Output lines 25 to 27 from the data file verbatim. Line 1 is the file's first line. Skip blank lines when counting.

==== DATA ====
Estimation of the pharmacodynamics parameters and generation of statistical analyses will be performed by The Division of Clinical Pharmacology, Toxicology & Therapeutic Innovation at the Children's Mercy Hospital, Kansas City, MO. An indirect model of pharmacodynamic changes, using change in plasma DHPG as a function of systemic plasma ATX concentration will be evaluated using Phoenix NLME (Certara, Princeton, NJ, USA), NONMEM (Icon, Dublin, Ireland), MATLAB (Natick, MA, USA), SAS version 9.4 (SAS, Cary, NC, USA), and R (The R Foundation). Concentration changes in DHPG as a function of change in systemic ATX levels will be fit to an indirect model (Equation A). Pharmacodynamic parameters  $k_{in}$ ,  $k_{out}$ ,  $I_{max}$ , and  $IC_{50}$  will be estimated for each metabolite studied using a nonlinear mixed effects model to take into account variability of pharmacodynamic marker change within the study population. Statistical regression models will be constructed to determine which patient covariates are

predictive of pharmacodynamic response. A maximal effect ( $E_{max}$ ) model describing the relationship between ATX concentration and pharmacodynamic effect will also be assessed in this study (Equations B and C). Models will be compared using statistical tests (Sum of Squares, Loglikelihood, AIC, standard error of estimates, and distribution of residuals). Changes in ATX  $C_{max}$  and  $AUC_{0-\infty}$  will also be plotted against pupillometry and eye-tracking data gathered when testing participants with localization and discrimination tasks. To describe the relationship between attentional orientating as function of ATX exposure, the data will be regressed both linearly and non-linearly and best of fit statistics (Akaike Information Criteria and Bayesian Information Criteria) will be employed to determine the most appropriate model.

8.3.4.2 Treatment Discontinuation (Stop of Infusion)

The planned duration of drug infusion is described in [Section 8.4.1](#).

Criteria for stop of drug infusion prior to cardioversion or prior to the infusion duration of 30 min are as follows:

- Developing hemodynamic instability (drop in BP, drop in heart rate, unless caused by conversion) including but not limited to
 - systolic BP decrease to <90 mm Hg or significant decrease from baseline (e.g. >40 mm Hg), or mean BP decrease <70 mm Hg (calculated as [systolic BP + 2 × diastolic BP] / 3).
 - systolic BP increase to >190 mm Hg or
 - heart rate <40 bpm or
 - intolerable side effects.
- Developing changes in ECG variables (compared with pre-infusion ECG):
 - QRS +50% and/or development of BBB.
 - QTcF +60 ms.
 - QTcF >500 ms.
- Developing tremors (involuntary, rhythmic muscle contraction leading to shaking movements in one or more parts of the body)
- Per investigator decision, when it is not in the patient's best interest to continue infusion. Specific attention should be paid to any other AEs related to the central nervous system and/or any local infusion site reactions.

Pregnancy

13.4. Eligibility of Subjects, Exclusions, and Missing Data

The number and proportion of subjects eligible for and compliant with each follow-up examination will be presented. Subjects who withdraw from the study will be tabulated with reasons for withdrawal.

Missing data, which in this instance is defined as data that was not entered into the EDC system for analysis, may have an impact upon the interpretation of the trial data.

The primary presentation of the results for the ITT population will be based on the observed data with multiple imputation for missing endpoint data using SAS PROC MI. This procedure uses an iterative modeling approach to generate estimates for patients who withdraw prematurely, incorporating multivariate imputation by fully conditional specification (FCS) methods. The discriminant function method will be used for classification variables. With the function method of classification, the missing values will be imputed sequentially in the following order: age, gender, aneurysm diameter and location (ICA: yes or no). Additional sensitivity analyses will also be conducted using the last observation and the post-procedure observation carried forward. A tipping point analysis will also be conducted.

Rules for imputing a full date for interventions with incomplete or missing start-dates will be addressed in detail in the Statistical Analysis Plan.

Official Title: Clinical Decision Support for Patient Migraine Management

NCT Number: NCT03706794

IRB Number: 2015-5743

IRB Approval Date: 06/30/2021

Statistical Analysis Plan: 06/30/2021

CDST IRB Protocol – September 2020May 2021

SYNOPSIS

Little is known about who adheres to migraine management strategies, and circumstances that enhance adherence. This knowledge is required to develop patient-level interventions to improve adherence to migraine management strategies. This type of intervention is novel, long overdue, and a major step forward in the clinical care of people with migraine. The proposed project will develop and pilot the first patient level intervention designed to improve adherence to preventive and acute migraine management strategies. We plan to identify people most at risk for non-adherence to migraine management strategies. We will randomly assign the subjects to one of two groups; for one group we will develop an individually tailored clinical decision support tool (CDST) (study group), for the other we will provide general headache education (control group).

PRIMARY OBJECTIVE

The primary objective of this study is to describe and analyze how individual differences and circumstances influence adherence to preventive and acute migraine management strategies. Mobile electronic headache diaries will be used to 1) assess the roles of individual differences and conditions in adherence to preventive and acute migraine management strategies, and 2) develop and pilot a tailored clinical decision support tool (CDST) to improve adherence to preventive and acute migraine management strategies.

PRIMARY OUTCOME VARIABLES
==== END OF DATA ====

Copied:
IRB Number: 2015-5743

IRB Approval Date: 06/30/2021

Statistical Analysis Plan: 06/30/2021